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Pensions Tax Manual

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Member benefits: lump sums: small pension payments

Glossary PTM000001
   

When benefit rights may be commuted
Small lump sum payments made after transfer-out
Small lump sum payments made after the purchase of scheme pension or lifetime annuity
Payments under the Financial Services Compensation Scheme
Payments under occupational or public service pension schemes
Payments under larger occupational or public service pension schemes
Payments under a scheme that is not an occupational or public service pension scheme
Taxation

When benefit rights may be commuted

Section 164(1)(f) Finance Act 2004

The Registered Pension Schemes (Authorised Payments) Regulations 2009 - SI 2009/1171

The tax legislation provides for benefit rights to be commuted and paid as a one-off lump sum in certain circumstances.

Firstly, where all of the conditions for a trivial commutation lump sum are satisfied. The full conditions are set out on page PTM063500.

In addition, the conditions for when a further range of small lump sums are set out in regulations. Typically these involve the discovery and correction of certain errors, unanticipated rights or certain unresolved obligations to make payments through the scheme (as described later below).

There is a little overlap where one of the ’small lump sum’ provisions modifies the ‘trivial commutation lump sum’ conditions: see Small lump sum payments made after the purchase of scheme pension or lifetime annuity below to understand when this occurs precisely. Aside from this overlap, the payment of any ‘small lump sums’ will not present any implications for ‘trivial commutation lump sums’ where the nominated date for valuation under the trivial commutation lump sum rules occurs after the ‘small lump sum’ is paid.

The way in which ‘small lump sums’ are taxed is explained further below.

Crystallised rights

A pension once in payment may normally only cease or be reduced in certain circumstances (for example, see PTM062340).

However, where the pension in payment is being commuted for a ‘small lump sum’ or ‘trivial commutation lump sum’, any normal anti-pension-reduction provisions in the tax rules (such as those at PTM062340) do not apply when that pension stops.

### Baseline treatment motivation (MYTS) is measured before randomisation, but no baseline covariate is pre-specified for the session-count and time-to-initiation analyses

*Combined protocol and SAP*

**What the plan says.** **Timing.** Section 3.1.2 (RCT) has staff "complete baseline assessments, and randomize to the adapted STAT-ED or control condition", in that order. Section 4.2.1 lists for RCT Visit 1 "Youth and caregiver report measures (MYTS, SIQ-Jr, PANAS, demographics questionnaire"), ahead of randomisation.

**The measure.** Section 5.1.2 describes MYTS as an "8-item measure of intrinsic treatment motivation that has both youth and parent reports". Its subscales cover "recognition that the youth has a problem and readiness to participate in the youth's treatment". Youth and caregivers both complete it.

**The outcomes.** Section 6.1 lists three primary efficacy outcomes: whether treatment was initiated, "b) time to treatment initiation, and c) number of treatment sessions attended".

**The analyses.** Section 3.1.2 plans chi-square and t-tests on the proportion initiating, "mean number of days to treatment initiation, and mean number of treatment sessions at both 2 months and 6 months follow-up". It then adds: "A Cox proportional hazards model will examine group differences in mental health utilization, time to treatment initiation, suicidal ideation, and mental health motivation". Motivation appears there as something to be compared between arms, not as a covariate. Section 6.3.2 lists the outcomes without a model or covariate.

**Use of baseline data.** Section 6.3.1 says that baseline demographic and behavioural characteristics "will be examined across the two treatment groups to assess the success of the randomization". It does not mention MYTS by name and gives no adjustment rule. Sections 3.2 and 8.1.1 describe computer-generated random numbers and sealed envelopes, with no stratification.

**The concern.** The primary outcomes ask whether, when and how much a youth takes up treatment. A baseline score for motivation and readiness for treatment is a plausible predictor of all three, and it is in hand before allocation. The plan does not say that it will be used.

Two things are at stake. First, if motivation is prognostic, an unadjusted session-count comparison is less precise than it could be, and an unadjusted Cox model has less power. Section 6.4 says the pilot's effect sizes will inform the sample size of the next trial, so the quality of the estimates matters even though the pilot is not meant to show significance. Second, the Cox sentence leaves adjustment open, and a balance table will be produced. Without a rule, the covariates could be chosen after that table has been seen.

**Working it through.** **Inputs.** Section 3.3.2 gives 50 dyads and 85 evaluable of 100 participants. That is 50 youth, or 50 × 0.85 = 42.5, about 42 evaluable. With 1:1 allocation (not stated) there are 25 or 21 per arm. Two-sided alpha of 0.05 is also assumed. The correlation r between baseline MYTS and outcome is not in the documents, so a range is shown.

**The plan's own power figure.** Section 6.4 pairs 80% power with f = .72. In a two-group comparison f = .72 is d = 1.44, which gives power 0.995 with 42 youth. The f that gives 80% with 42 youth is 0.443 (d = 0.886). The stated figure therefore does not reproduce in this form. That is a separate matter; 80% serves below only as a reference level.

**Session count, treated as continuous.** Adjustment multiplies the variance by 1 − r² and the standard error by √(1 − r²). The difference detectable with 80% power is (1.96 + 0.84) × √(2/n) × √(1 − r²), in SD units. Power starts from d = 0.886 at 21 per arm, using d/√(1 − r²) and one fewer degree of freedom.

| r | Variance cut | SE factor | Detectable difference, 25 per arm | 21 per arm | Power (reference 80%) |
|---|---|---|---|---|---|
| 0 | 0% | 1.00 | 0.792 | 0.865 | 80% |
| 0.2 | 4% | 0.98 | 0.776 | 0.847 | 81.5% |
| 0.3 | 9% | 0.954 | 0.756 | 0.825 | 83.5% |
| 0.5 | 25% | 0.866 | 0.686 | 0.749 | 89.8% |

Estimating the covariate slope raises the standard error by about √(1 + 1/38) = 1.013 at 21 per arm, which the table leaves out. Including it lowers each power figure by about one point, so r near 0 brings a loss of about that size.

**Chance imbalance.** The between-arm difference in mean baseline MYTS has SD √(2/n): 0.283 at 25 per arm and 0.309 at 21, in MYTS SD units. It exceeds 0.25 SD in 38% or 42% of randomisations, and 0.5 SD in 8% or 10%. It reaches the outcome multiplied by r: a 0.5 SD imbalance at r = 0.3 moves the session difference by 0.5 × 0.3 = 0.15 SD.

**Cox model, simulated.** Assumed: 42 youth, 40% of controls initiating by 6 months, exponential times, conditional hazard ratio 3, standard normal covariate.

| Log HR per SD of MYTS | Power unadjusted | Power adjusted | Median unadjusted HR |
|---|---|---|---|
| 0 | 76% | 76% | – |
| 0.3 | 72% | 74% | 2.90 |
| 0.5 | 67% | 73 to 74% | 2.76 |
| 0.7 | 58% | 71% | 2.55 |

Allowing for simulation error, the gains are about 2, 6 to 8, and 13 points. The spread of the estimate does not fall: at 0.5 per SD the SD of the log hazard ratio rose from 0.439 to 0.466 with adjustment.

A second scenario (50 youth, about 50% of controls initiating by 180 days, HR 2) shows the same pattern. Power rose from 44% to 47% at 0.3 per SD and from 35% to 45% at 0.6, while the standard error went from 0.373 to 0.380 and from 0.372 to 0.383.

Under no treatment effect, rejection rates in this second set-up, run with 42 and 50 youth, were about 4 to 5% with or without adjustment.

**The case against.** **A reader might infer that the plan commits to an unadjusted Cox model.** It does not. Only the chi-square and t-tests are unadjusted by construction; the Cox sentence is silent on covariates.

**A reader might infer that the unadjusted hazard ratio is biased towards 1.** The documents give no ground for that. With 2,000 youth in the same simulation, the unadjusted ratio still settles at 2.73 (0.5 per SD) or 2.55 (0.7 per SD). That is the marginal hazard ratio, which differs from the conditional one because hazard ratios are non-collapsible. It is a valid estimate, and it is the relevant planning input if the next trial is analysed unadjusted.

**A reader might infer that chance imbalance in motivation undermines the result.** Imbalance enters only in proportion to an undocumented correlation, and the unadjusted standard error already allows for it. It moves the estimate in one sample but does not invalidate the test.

Any BCE that applied to the earlier crystallisation of the pension being commuted will not be affected by the later payment of the commuted lump sum. The tax treatment of any previous pension commencement lump sums linked to the pension now being commuted to provide the lump sum will also not be disturbed by the later payment of that ‘small lump sum’ or ‘trivial commutation lump sum’.

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Small lump sum payments made after transfer-out

Section 164(1)(f) Finance Act 2004

Regulations 6 and 7 The Registered Pension Schemes (Authorised Payments) Regulations 2009 - SI 2009/1171

The tax rules for registered pension schemes provide for recognised transfers to be classed as authorised member payments. Broadly speaking, a recognised transfer occurs whenever sums or assets (marking a member’s benefit rights) are moved from one registered pension scheme to another, or to a qualifying recognised overseas pension scheme. Pages PTM100010 onwards, give more details about recognised transfers.

Transferring all of a member’s rights out of a given scheme will usually end that scheme’s involvement with the member. However, there are exceptions, for example, a payment is made into the originating pension scheme at a later date which relates to a member who previously transferred out. An example of this would be where dividends or other structured payments are received from an investment that had related to the transferring member. Late payments might also be received from an insurance company, say, in the case of unit-pricing problems relating to a policy investment under the scheme, or from a fund manager, or the receipt of a payment may have been overlooked.

A scheme might also find that it holds extra rights for the member without there actually being a payment-in, for example some rights that, for whatever reason, had not been correctly identified at the time of the transfer, perhaps where there had been a valuation error in a money purchase arrangement, which had caused an investment that provided part of the transfer value to be undervalued. A later correction in the valuation could result in there being further rights in the scheme relating to the member who had transferred out.